Eleven participants (Roger, Lorna, scope bearers Ron & John, Kay, wet camera-less photog Rick & Marg, newbie Lorraine N, Hans, our humble guide Bev and me) enjoyed a wet morning wandering around the diverse habitats of the University of British Columbia’s (UBC) Farm. Monday morning traffic from Tsawwassen to UBC was horrendous, so we arrived late (~9:15 a.m.) to meet our “guide” Bev Ramey at the gate to the Farm. Bev is Past President of BC Nature, a very knowledgeable patron of UBC Farm, and a super nice lady. At the gate while waiting for Roger Myer-Penske to arrive, we were greeted by one of the resident Red-tailed Hawks. Then a small raptor whizzed by, an American Kestrel; according to the UBC Farm Bird Checklist, Kestrels are not common, and have only been previously seen there in October. This bird entertained us most of the morning, posing on the tops of trees along our walk. Bev showed us the Bald Eagle’s nest at the entrance, then we walked the trail around the farm for about 2 ½ hours, stopping at the Nine Stations; it’s like a golf course.
The first couple of stations were vegetable and flower gardens, full of Dark-eyed Juncos, Black-capped Chickadees and three Sparrow species (Song, White- and Golden-crowned) which we had fun identifying as many were juveniles or in non-breeding plumage. Then throw into the mix the Finches, House and American Gold. Apparently there is a line-up of customers on Saturday mornings to purchase the veggies and plants produced by the UBC students here. Next, we entered the woods, which is second growth forest. Lots of neat mushrooms and “nurse stumps”. We heard several Pacific (formerly Winter) Wrens and lots of Kinglets. Some of us got good looks at a pair of Ruby-crowned Kinglets that may have been “doing it”. A pair of Downy Woodpeckers pecked up a dead trunk.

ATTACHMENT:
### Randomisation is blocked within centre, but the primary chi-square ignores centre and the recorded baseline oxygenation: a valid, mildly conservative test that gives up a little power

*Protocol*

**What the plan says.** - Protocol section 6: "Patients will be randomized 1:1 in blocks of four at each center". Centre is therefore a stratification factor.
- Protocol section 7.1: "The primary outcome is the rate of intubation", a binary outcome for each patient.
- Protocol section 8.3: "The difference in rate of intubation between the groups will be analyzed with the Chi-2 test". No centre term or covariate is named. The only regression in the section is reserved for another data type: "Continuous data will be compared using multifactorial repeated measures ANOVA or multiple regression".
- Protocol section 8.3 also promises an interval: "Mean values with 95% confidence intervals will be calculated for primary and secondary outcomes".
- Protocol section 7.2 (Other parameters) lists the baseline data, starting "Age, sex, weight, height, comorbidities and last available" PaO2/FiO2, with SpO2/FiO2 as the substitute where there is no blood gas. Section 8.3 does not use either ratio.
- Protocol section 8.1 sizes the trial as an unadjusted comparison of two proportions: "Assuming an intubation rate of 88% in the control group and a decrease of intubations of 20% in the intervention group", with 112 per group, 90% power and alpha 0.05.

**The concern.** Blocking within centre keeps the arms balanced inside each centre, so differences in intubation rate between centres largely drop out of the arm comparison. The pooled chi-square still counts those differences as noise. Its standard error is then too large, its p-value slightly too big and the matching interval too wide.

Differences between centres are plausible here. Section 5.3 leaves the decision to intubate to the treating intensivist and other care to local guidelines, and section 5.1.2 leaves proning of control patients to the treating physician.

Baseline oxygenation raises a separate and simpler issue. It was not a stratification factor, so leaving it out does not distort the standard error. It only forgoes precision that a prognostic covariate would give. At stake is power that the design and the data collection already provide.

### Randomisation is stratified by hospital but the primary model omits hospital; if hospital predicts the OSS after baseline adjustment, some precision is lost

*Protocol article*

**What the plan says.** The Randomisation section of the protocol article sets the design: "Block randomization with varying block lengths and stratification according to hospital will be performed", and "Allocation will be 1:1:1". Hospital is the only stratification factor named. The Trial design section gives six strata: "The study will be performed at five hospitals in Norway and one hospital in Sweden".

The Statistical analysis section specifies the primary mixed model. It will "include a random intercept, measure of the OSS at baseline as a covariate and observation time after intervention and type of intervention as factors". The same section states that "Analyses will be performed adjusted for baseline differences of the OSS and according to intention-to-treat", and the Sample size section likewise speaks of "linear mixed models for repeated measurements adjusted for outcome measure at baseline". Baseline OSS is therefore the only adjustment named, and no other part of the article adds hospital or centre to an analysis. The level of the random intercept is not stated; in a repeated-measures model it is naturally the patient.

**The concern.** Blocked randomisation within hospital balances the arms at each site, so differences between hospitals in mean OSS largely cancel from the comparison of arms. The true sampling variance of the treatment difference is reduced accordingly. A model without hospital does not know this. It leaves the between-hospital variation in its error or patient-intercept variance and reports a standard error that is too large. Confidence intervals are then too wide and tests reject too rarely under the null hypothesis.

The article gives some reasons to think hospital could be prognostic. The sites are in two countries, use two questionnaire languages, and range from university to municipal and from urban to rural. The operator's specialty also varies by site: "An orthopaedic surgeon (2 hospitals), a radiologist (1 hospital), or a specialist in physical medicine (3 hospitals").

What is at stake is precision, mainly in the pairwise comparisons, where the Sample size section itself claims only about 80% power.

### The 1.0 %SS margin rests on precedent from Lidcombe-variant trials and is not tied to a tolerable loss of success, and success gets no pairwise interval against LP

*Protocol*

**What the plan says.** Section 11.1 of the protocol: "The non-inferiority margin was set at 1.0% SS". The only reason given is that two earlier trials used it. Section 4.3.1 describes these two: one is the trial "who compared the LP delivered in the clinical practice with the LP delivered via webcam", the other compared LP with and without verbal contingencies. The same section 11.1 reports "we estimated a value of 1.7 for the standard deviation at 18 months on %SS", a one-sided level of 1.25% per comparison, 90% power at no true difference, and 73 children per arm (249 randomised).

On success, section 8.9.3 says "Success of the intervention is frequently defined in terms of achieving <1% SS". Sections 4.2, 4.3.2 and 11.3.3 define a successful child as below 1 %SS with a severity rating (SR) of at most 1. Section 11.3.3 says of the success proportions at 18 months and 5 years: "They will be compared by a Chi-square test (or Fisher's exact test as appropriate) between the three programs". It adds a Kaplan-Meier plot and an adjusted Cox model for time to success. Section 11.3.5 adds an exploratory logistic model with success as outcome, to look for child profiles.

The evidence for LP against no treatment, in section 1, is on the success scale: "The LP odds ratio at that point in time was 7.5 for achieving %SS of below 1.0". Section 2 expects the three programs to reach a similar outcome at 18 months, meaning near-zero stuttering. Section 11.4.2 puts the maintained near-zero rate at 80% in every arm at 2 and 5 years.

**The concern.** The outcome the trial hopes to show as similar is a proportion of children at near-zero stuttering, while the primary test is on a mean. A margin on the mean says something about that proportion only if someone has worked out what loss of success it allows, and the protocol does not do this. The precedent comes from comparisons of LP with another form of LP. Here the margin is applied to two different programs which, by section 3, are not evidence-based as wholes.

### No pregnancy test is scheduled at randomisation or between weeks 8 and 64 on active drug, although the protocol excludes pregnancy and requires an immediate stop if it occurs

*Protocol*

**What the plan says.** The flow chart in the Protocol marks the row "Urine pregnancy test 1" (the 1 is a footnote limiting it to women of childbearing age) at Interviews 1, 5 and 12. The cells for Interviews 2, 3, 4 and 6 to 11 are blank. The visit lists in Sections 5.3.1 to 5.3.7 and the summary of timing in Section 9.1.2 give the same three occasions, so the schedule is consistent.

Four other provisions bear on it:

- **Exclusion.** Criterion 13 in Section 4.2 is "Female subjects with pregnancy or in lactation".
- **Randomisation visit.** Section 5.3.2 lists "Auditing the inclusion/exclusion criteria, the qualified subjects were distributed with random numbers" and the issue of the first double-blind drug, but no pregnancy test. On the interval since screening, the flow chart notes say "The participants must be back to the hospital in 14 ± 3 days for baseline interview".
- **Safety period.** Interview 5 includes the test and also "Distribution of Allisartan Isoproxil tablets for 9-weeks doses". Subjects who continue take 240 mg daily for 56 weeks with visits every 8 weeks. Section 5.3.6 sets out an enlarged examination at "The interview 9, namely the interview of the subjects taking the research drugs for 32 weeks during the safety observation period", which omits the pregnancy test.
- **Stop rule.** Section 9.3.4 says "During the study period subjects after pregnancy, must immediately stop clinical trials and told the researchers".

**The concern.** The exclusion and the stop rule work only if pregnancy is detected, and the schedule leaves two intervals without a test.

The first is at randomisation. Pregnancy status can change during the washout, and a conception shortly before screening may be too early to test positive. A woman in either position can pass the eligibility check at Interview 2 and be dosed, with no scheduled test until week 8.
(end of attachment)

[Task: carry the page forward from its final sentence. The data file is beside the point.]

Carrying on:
It started to pour, but we forged on to some more garden plots, including some decorative ones looked after by elementary school kids. Many American Robins around, and we spotted the first of several Varied Thrushes in a tree near the red and orange(?) rhubarb, which I wasn’t allowed to taste. But the Blackberries and Raspberries were tasty. Roger, and some of us fleetingly, had seen a Hermit Thrush earlier in the woods. We continued to trudge through the various other created habitats, including Cottonwood stand, bull rushes (swamp) and Sunflower patch. Lots of juncos, sparrows and finches, but we could not spot anything unusual. Two Ravens posed in a tree near one of the Kestrel’s perches. A Northern Flicker called and flew by.
We said our thank-yous and good-byes to Bev at 12:15 p.m. as she bicycled home; Bev is so environmentally conscientious. We drove to nearby Metro Vancouver’s Park at Camosun Bog, another spot on UBC “endowment land” that I had never seen. Lots of construction including a cedar split rail fence surrounding the park and new boardwalks through the bog. A Steller’s Jay greeted us on arrival, along with MV staff who said a Pileated Woodpecker and Evening Grosbeaks had been seen there recently. We heard the Pileated, and saw another beautiful Varied Thrush, but no grosbeaks. The smooth drive back to Petra’s was uneventful, arriving about 1:30 p.m. Because Rick did not have his waterproof camera, we can expect only a group photo of today’s outing. Note that I now know how to put stuff on the Blog, so it’s up-to-date; check it out.
Our Delta Nats monthly meeting is next Monday, October 11 at 7:30 p.m. at Cammidge House. Markus Merkens will give a presentation on Beavers. Also next Monday, even though it is Thanksgiving Monday, I will be at Petra’s around 7:30 a.m. for departure at 8:00 a.m. on an outing “somewhere around the Bay”. Please let me know if you don’t want to receive these reports.
Cheers: Tom Bearss